Politicians in the United States will frequently bring forth members of the public to bolster their arguments at speeches or rallies, or even in Congress. For instance, Donald Trump recently called up a college student to emphasize his arguments for what he qualifies as freedom of speech. Sometimes these average citizens even say a few words, generally in support of the person who called them up.

This seems like a gamble, though, since the person might turn out not to be a supporter. They might even start talking even if they weren't asked to. Has anyone ever taken advantage of this forum to criticize the politician or party who invited them?

  • I'm not sure about the appropriate tag for this. – Obie 2.0 Mar 2 '19 at 21:47
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    Many of these events are carefully staged, even if they look spontaneous in the moment. Even when they are not staged, many politicians learned from Bush the Elder's infamous town hall debate how to deal with pointed questions from members of the public (roughly, you evade the question, answer a different question than was asked, show empathy via active listening, and so on). If a person becomes disruptive, of course, you can always have their microphone turned off or eject them from the venue. – Kevin Mar 2 '19 at 22:17
  • @Kevin - Of course. But has anyone tried it regardless? – Obie 2.0 Mar 2 '19 at 23:01


Ben Carson was invited to the National Prayer Breakfast in 2013 by President Obama. During his speech, Carson criticized the "moral decay [and] fiscal irresponsibility" of the Obama administration by indirectly comparing it to Ancient Rome. At the time, Carson was not known as a political figure, but was merely a famous pediatric neurosurgeon.

You can read and watch the whole thing here: https://www.americanrhetoric.com/speeches/bencarsonprayerbreakfastspeech.htm

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    +1, but this shouldn't have surprised Obama. Carson didn't say much that was different at all from his 2011 America the Beautiful book. It was more of the same kind of Rome analogies, PC-gone-amok stuff. – Geobits Mar 4 '19 at 13:50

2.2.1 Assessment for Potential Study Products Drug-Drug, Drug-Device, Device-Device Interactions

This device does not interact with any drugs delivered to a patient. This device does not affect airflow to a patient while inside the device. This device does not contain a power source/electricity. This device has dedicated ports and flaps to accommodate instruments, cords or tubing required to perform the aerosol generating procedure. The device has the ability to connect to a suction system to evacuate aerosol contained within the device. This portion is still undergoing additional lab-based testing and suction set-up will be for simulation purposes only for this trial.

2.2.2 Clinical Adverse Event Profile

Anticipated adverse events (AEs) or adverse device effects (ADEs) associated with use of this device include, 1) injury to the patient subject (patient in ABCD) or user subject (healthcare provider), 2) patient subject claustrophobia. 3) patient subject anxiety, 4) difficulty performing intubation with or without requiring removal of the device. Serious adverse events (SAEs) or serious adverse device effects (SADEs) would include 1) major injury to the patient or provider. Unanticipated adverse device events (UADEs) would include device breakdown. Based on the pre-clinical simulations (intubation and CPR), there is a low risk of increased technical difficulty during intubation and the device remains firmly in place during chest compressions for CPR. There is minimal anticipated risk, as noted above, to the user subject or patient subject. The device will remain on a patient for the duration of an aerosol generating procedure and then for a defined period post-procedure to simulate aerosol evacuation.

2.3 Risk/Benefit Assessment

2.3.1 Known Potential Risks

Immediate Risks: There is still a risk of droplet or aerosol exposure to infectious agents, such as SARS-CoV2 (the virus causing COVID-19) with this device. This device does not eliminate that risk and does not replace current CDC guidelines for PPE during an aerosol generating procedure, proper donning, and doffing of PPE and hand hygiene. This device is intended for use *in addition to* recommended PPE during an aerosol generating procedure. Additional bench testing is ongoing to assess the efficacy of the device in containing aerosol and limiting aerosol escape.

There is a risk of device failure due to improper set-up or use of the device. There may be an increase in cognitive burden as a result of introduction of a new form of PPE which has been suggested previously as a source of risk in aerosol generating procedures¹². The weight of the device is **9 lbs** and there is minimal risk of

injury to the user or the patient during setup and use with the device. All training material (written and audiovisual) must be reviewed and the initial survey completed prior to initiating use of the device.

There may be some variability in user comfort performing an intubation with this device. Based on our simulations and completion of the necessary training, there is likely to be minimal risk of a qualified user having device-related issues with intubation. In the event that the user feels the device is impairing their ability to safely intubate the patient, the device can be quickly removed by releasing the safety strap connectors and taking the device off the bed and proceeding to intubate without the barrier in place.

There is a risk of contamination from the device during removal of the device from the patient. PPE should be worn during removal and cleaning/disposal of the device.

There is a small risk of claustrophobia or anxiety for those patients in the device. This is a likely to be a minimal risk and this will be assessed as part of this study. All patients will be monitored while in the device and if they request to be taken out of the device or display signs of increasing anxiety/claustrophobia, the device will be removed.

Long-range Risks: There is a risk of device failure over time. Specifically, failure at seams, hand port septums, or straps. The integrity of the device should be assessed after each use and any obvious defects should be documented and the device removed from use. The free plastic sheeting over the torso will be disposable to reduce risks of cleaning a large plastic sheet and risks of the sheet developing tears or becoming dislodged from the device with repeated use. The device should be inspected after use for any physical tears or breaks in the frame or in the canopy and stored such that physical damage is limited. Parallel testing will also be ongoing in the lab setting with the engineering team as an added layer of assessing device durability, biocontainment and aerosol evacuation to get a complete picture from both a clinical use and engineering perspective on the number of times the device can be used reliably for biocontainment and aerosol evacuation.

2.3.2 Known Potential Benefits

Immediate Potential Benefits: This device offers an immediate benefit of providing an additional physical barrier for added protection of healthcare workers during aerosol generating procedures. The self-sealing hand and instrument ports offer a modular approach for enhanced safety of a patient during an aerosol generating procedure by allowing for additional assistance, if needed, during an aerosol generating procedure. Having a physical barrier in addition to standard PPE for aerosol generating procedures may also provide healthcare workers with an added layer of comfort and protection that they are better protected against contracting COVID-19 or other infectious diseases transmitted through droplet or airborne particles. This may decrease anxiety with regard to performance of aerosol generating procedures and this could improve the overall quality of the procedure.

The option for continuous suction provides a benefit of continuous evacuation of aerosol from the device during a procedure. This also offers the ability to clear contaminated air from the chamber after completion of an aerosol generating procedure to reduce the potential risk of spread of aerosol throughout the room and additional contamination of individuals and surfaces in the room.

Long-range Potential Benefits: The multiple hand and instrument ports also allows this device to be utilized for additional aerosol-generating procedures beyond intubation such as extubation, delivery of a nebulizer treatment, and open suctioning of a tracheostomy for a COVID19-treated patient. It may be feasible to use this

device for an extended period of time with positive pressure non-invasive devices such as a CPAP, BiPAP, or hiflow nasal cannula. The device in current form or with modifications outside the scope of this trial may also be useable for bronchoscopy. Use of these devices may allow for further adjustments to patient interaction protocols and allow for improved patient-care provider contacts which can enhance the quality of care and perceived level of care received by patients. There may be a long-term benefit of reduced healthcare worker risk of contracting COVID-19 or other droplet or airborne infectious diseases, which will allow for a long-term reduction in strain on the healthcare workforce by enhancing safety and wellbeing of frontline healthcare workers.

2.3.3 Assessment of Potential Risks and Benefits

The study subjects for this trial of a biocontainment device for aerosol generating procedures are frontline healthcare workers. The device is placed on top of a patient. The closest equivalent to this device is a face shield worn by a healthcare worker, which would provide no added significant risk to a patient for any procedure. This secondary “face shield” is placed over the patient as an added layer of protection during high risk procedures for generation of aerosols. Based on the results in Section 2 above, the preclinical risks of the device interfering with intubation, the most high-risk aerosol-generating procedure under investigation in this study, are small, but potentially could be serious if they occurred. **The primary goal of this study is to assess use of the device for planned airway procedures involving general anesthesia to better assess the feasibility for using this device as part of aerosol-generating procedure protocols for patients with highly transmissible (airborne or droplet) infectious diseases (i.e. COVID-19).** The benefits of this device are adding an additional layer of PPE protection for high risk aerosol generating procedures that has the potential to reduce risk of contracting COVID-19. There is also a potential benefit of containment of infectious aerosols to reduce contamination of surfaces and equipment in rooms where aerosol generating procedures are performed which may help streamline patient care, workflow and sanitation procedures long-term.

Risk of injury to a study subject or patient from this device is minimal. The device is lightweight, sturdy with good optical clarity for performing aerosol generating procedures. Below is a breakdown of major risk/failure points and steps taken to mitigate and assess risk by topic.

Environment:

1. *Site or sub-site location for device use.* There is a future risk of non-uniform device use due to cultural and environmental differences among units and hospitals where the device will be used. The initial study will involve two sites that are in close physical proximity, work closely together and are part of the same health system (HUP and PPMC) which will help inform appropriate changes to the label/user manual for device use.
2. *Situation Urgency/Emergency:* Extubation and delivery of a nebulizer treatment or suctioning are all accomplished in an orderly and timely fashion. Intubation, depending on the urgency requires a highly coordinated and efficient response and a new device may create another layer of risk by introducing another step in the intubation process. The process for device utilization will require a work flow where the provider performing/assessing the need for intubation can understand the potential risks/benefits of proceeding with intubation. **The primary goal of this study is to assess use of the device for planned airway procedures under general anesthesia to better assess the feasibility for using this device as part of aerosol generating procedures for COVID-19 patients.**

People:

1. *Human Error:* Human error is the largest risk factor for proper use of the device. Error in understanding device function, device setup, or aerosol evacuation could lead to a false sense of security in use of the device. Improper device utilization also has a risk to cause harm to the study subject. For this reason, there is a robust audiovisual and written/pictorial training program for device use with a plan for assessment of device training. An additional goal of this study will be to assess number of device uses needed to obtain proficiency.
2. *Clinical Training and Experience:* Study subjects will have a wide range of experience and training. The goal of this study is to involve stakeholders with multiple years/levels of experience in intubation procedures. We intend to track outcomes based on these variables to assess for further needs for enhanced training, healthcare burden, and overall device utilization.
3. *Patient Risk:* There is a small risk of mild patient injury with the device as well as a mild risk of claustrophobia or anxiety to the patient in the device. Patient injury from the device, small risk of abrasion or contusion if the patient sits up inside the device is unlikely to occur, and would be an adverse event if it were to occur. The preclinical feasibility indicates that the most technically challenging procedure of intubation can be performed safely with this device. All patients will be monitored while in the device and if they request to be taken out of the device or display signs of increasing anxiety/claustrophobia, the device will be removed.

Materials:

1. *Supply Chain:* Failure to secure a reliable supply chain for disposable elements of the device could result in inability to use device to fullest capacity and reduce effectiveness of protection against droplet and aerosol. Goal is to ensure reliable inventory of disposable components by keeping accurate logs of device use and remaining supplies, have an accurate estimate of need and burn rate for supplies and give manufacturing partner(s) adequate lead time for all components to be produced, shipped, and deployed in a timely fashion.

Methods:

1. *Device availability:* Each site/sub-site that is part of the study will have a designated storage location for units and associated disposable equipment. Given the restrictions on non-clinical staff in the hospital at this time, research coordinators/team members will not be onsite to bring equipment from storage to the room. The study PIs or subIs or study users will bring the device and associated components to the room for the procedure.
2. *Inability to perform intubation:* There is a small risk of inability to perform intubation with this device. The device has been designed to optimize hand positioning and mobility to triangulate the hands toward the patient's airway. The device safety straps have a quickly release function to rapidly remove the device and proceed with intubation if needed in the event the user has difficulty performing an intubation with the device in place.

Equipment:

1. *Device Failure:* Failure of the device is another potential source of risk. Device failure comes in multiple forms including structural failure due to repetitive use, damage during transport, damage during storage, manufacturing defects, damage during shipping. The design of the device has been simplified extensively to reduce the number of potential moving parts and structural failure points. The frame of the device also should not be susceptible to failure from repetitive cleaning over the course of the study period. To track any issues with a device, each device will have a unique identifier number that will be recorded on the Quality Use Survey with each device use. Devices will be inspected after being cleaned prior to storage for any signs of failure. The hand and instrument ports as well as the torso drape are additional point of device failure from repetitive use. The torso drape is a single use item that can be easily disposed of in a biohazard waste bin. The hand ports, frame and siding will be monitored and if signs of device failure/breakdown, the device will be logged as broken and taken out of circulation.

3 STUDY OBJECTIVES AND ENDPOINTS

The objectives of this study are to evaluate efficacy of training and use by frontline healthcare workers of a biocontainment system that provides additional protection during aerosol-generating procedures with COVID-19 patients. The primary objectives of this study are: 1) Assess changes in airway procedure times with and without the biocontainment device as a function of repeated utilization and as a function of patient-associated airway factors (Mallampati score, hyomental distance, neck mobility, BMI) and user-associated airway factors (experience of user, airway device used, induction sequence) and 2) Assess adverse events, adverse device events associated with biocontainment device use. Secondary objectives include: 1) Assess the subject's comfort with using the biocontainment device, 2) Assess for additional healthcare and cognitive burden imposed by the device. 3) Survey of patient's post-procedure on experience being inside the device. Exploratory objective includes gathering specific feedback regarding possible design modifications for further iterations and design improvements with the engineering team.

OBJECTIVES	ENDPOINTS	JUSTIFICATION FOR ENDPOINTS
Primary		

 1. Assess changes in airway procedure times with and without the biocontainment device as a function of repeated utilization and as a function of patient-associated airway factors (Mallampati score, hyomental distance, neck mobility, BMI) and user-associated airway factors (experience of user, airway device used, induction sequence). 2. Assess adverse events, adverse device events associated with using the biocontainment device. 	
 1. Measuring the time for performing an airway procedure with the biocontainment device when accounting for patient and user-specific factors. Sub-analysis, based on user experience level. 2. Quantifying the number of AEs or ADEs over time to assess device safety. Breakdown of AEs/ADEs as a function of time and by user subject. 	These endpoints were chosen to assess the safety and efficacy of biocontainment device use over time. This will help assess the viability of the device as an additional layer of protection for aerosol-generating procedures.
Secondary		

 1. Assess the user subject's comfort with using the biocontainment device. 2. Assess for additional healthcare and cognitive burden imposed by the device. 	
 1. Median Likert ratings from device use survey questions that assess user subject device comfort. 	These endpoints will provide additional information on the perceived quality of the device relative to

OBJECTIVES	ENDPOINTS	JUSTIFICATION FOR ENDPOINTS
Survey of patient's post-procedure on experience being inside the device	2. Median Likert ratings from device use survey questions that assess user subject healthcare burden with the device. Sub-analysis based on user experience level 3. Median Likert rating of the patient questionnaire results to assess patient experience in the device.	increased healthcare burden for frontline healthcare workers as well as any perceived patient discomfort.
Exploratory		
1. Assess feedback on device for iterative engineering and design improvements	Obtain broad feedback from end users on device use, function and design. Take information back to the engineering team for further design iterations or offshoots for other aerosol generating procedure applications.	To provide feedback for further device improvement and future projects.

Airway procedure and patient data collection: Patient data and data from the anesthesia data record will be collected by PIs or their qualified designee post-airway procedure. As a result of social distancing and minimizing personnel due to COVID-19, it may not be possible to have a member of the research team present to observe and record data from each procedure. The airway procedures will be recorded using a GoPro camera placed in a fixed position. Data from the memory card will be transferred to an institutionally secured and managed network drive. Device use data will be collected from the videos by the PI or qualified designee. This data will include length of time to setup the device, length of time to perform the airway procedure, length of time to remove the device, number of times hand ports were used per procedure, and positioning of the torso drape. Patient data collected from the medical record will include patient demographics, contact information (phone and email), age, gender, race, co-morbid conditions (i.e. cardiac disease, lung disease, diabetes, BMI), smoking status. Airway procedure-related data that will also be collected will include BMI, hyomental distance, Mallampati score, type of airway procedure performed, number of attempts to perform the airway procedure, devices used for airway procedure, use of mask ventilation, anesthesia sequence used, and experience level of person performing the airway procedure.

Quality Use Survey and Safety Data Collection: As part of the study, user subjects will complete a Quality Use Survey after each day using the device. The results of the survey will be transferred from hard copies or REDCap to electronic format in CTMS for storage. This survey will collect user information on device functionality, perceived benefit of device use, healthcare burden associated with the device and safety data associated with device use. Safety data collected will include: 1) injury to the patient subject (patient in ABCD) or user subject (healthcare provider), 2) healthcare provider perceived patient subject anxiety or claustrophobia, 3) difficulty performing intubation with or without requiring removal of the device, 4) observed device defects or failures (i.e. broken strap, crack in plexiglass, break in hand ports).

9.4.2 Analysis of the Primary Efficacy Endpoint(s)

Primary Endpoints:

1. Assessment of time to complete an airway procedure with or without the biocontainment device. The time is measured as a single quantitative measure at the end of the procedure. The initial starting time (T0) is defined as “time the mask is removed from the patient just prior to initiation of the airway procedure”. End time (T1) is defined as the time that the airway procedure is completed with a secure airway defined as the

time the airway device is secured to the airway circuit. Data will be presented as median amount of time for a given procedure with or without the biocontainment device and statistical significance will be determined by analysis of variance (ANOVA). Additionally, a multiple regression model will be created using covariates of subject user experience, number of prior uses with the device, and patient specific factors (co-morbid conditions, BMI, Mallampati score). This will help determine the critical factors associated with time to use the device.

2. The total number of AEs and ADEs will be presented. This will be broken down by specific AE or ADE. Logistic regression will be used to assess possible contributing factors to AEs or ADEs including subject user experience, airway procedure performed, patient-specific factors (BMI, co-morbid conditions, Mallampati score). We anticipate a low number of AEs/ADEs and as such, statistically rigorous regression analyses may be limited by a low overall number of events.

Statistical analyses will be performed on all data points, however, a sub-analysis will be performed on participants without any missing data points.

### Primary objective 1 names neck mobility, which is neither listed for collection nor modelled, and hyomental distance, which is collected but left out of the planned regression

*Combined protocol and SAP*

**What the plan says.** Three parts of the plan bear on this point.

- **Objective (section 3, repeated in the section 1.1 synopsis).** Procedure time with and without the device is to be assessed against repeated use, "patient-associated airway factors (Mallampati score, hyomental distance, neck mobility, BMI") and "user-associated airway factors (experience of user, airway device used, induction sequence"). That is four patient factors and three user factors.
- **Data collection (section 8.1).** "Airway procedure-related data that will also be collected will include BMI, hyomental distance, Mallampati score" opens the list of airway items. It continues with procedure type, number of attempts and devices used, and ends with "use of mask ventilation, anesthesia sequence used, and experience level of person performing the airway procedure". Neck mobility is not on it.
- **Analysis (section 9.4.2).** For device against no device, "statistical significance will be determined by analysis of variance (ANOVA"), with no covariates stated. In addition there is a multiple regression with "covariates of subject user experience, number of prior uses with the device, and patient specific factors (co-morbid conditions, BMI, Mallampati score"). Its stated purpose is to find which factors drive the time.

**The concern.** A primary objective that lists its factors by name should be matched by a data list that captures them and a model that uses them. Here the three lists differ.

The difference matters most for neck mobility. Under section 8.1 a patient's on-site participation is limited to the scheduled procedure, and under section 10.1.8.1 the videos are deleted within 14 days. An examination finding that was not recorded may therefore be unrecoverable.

Yes, this is quite common during the White House Corespondents Dinner which in the past has typically invited a comedian to host the dinner while roasting various guests that are in attendance (including the President).

The most famous episode of this is probably the 2006 dinner with Stephan Colbert as host, while George W. Bush was in attendance.

A more recent example would be Michelle Wolf at the 2018 dinner, with jokes targeting various members of the Trump administration, including the President (though Trump himself was not in attendance).

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  • I don't think the president is the one who picks the host for that event – Joe W Mar 5 '19 at 2:03
  • To be more exact I am sure that it is the white house corespondents association that picks the speakers and not any politicians – Joe W Mar 5 '19 at 2:11
  • @JoeW That's a good point, but the host/guest role here isn't that clear cut since the President is obviously the most powerful person there, and can control the event with his attendance. For example, 2019 isn't being hosted by a comedian after Trump has boycotted the event during the previous years. I interpreted the question as the president voluntarily appearing in public with a critic (since "average citizen" was mentioned), which would apply given the history of the event and the fact that the host is known ahead of time. – Teleka Mar 5 '19 at 2:21
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    I'm not sure this is what OP is looking for, because the Correspondents' Dinner is explicitly intended to make fun of the political establishment. – Kevin Mar 5 '19 at 2:24

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